For example, the ionization energy of dry air at 20 °C and 101.325 kPa of pressure is 33.97±0.06 J/C.[4]:305 (33.97 eV per ion pair) Therefore, an exposure of 2.58×10−4 C/kg (1 roentgen) would deposit an absorbed dose of 8.76×10−3 J/kg (0.00876 Gy or 0.876 rad) in dry air at those conditions.

When the absorbed dose is not uniform, or when it is only applied to a portion of a body or object, an absorbed dose representative of the entire item can be calculated by taking a mass-weighted average of the absorbed doses at each point.

More precisely,[5]

${\displaystyle {\bar {D_{T}}}={\frac {\int _{T}D(x,y,z)\rho (x,y,z)dV}{\int _{T}\rho (x,y,z)dV}}}$

Where

${\displaystyle {\bar {D_{T}}}}$ is the mass-averaged absorbed dose of the entire item T
${\displaystyle T}$ is the item of interest
${\displaystyle D(x,y,z)}$ is the absorbed dose as a function of location
${\displaystyle \rho (x,y,z)}$ is the density as a function of location
${\displaystyle V}$ is volume

### Medical considerations

Non-uniform absorbed dose is common for soft radiations such as low energy x-rays or beta radiation. Self-shielding means that the absorbed dose will be higher in the tissues facing the source than deeper in the body.

The mass average can be important in evaluating the risks of radiotherapy treatments, since they are designed to target very specific volumes in the body, typically a tumour. For example, if 10% of a patient's bone marrow mass is irradiated with 10 Gy of radiation locally, then the absorbed dose in bone marrow overall would be 1 Gy. Bone marrow makes up 4% of the body mass, so the whole-body absorbed dose would be 0.04 Gy. The first figure (10 Gy) is indicative of the local effects on the tumour, while the second and third figure (1 Gy and 0.04 Gy) are better indicators of the overall health effects on the whole organism. Additional dosimetry calculations would have to be performed on these figures to arrive at a meaningful effective dose, which is needed to estimate the risk of cancer or other stochastic effects.

When ionizing radiation is used to treat cancer, the doctor will usually prescribe the radiotherapy treatment in units of gray. Medical imaging doses may be described in units of coulomb per kilogram, but when radiopharmaceuticals are used, they will usually be administered in units of becquerel.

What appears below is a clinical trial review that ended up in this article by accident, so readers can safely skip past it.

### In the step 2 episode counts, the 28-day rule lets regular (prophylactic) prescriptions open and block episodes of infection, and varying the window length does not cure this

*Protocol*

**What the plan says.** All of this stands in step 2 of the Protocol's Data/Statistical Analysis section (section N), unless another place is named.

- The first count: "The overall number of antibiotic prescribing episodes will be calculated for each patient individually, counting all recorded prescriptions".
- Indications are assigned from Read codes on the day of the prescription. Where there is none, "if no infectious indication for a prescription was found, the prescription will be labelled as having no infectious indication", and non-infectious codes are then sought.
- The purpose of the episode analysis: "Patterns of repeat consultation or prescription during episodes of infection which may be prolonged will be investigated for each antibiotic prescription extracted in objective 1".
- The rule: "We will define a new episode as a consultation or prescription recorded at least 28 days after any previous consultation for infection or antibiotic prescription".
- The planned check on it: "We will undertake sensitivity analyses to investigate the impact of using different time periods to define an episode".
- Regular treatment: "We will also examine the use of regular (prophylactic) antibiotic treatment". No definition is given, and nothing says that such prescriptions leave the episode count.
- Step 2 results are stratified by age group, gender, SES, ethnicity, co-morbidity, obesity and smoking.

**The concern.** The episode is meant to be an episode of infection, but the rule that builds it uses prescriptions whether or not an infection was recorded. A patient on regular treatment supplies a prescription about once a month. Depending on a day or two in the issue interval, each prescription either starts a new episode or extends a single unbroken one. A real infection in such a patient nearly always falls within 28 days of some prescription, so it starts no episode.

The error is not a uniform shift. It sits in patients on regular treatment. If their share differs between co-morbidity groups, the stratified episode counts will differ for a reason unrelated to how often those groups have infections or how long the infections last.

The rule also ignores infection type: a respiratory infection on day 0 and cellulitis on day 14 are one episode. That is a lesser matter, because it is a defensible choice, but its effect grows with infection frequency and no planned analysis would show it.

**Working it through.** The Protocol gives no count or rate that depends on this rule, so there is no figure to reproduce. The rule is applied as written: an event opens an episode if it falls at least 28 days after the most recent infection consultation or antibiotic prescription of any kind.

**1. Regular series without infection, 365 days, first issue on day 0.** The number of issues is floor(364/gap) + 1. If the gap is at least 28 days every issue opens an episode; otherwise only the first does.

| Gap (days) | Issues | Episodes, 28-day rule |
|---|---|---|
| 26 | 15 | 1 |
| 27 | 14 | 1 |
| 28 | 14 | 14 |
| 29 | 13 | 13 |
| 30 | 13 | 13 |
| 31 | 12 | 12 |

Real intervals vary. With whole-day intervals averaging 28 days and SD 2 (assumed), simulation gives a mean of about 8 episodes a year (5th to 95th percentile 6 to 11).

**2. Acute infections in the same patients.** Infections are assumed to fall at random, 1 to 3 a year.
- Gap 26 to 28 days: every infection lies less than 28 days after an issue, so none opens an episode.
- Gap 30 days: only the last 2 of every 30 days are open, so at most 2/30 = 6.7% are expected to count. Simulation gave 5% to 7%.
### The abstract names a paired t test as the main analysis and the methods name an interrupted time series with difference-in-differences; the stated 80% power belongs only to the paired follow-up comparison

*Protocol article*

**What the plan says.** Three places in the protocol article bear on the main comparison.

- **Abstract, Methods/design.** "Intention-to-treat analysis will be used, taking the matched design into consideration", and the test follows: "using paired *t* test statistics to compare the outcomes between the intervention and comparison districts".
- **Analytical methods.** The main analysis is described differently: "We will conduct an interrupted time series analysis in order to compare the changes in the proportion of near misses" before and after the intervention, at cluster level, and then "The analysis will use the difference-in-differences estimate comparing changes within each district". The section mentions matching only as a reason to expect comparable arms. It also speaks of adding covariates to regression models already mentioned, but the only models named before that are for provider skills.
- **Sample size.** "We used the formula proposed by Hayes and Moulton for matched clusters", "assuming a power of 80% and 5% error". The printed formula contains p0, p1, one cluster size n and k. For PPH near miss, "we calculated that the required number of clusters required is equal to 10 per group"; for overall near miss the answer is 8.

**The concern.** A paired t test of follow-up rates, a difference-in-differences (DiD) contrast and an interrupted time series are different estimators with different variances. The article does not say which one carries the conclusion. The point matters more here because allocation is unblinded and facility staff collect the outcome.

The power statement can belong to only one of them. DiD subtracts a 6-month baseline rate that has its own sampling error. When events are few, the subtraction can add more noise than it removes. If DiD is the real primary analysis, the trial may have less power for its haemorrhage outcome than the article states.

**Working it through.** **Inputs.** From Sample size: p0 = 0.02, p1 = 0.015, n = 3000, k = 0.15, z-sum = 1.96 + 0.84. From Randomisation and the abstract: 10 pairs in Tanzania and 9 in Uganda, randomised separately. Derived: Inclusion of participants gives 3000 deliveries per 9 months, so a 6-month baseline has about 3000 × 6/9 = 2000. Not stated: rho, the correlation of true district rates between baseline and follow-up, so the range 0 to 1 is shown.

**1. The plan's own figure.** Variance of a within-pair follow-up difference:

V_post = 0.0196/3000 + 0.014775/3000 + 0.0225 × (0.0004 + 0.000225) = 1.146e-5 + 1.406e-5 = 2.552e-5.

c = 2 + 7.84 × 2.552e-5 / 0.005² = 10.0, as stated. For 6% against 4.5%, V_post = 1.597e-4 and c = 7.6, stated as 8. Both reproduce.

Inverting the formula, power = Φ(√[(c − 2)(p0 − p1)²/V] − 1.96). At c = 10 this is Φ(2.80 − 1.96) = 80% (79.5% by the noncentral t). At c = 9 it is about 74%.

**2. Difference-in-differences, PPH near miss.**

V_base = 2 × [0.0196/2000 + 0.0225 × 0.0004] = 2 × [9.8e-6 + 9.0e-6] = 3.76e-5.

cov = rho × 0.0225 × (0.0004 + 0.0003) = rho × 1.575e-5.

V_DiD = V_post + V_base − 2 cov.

## Other uses

Absorbed dose is also used to manage the irradiation and measure the effects of ionising radiation on inanimate matter in a number of fields.

### Component survivability

Absorbed dose is used to rate the survivability of devices such as electronic components in ionizing radiation environments.

The measurement of absorbed dose absorbed by inanimate matter is vital in the process of radiation hardening which improves the resistance of electronic devices to radiation effects.

Absorbed dose is the physical dose quantity used to ensure irradiated food has received the correct dose to ensure effectiveness. Variable doses are used depending on the application and can be as high as 70 kGy.

The following table shows radiation quantities in SI and non-SI units:

Quantity Unit Symbol Derivation Year SI equivalence
Activity (A) curie Ci 3.7 × 1010 s−1 1953 3.7×1010 Bq
becquerel Bq s−1 1974 SI
rutherford Rd 106 s−1 1946 1,000,000 Bq
Exposure (X) röntgen R esu / 0.001293 g of air 1928 2.58 × 10−4 C/kg
Fluence (Φ) (reciprocal area) m−2 1962 SI
Absorbed dose (D) erg erg⋅g−1 1950 1.0 × 10−4 Gy
gray Gy J⋅kg−1 1974 SI
Dose equivalent (H) röntgen equivalent man rem 100 erg⋅g−1 1971 0.010 Sv
sievert Sv J⋅kg−1 × WR 1977 SI

Although the United States Nuclear Regulatory Commission permits the use of the units curie, rad, and rem alongside SI units,[6] the European Union European units of measurement directives required that their use for "public health ... purposes" be phased out by 31 December 1985.[7]